Sunday, May 1, 2011

The UN, U.S. and European pressure on Syria strong

The Human Rights Council of the UN, the European Union (EU) and United States on Friday condemned the crackdown on protests in Syria and increased international pressure on the government of Bashar Assad, on a day that killed at least ten for demonstrations. The U.S. president, Barack Obama, decided the imposition of targeted sanctions against senior Syrian government officials, including a brother and a cousin of Asad, for "abuse" in human rights.

At the same time, issued a one-year extension of the "state of emergency" regarding Syria and therefore the comprehensive sanctions imposed on the country since 2004, and were to expire next May 11. The order affects the Syrian president's brother Mahir al-Assad, and his cousin Atif Naguib, and the Syrian intelligence service and the Qods Force of Iran's Revolutionary Guard.

In addition to the family of the Syrian president, U.S. sanctions, which involve the freezing of any bank accounts or assets in U.S. territory with those affected, and the ban on U.S. citizens from negotiating with those mentioned, affect the General Intelligence Directorate The main civil Syrian secret service, and its director, Ali Mamluk.

Also directed against the Qods Force of the Revolutionary Guards of Iran, which Washington accuses of providing "material support" to the Syrian government "related to the suppression of protests." For its part, the Human Rights Council United Nations voted to ask the High Commissioner for Human Rights UN Navanethem Pillay, "immediately send a mission" to Syria.

The text proposed by the United States were 26 votes in favor and nine against, among the latter those of countries like China and Russia. The Council, which is based in Geneva, with a total of 47 member countries, expects an initial oral report on the investigation in early June. Meanwhile, the European Union did not rule out implementing an arms embargo on Syria and EU suspend aid to the country after a meeting of permanent ambassadors of the 27 states of the EU in Brussels.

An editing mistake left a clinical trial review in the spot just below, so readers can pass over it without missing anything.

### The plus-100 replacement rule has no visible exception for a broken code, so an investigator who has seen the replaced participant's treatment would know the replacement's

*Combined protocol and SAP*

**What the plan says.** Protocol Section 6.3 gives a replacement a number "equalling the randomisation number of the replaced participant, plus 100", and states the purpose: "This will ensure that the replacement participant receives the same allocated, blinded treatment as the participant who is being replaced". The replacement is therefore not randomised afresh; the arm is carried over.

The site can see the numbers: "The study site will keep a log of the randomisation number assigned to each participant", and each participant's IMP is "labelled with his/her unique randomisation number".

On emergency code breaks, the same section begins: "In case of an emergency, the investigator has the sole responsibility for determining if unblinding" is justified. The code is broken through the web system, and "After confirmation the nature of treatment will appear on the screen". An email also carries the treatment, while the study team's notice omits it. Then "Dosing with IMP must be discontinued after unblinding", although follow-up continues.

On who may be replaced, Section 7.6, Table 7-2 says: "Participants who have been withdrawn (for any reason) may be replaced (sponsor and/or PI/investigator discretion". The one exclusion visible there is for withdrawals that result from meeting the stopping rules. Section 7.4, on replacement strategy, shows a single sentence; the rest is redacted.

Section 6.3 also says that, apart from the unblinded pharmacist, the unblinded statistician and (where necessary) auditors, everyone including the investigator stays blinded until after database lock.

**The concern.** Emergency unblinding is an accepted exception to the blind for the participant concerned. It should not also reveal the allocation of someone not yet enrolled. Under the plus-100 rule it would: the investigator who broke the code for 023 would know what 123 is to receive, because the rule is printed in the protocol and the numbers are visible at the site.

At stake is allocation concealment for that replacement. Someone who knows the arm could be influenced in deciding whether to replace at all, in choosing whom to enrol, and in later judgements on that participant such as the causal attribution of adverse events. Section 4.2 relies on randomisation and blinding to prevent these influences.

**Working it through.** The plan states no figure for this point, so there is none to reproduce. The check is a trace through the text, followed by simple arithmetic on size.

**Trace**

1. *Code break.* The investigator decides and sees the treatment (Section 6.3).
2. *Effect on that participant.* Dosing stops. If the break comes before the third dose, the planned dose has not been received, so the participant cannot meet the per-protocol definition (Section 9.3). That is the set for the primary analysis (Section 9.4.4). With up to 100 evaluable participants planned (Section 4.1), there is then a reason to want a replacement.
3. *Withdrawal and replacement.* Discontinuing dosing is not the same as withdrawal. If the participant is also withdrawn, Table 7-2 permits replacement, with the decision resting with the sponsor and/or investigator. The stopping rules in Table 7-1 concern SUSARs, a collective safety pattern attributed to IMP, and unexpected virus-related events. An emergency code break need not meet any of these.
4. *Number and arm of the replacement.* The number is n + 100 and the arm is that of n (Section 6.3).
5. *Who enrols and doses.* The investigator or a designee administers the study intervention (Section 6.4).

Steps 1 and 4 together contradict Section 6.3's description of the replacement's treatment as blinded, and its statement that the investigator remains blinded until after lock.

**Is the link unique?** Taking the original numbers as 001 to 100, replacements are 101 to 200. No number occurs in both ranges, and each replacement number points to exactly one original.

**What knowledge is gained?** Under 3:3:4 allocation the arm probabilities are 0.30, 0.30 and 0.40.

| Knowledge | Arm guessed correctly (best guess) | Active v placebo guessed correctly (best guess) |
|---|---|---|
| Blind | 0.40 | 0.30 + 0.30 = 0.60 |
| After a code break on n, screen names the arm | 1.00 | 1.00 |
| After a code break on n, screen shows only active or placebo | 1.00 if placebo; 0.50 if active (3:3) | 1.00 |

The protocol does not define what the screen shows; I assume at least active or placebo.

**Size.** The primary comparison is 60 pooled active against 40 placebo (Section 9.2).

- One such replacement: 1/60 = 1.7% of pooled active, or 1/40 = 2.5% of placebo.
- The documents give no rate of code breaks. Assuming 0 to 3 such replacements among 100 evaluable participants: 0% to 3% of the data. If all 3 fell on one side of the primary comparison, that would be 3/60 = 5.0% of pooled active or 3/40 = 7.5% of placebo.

In a statement issued after the meeting, EU foreign policy chief Catherine Ashton reminded the authorities of "its obligation to respect human rights and fundamental freedoms" and called for "immediate release of political prisoners and advocates humans. " Ahston warned that the EU has initiated an internal process to an arms embargo and "consider further measures." Despite international pressure, at least 62 people were killed on Friday during protests.

The names of those killed were published online. The organizations indicated that a young woman was killed by security forces in the port city of Latakia, while nine others died from gunshot wounds during the protests in the city of Dera. Tens of thousands of Syrians rallied Friday in different parts of the country, despite the new threats of the government, which had banned protests.

Protesters took to the streets in the capital, Damascus, Latakia, Homs, and Hama Kamishli. In videos of the demonstrations, which were posted on the internet by activists, the audience heard shouting: "The people want the regime's fall," "God is great" and "God, Syria, freedom and nothing else." Opposition sources claimed that security forces fired on protesters who tried to march on the city of Dera, which is taken by the Army since the beginning of the week.

Deraa a witness told the station Al Jazeera that demonstrators were killed by gunfire from the agents. Also, hundreds of Jordanians went on Friday to the streets of the town of Ramtha, in northern Jordan and the region bordering Syria, to express support for the protests taking place in the Syrian city of Deraa, witnesses said.

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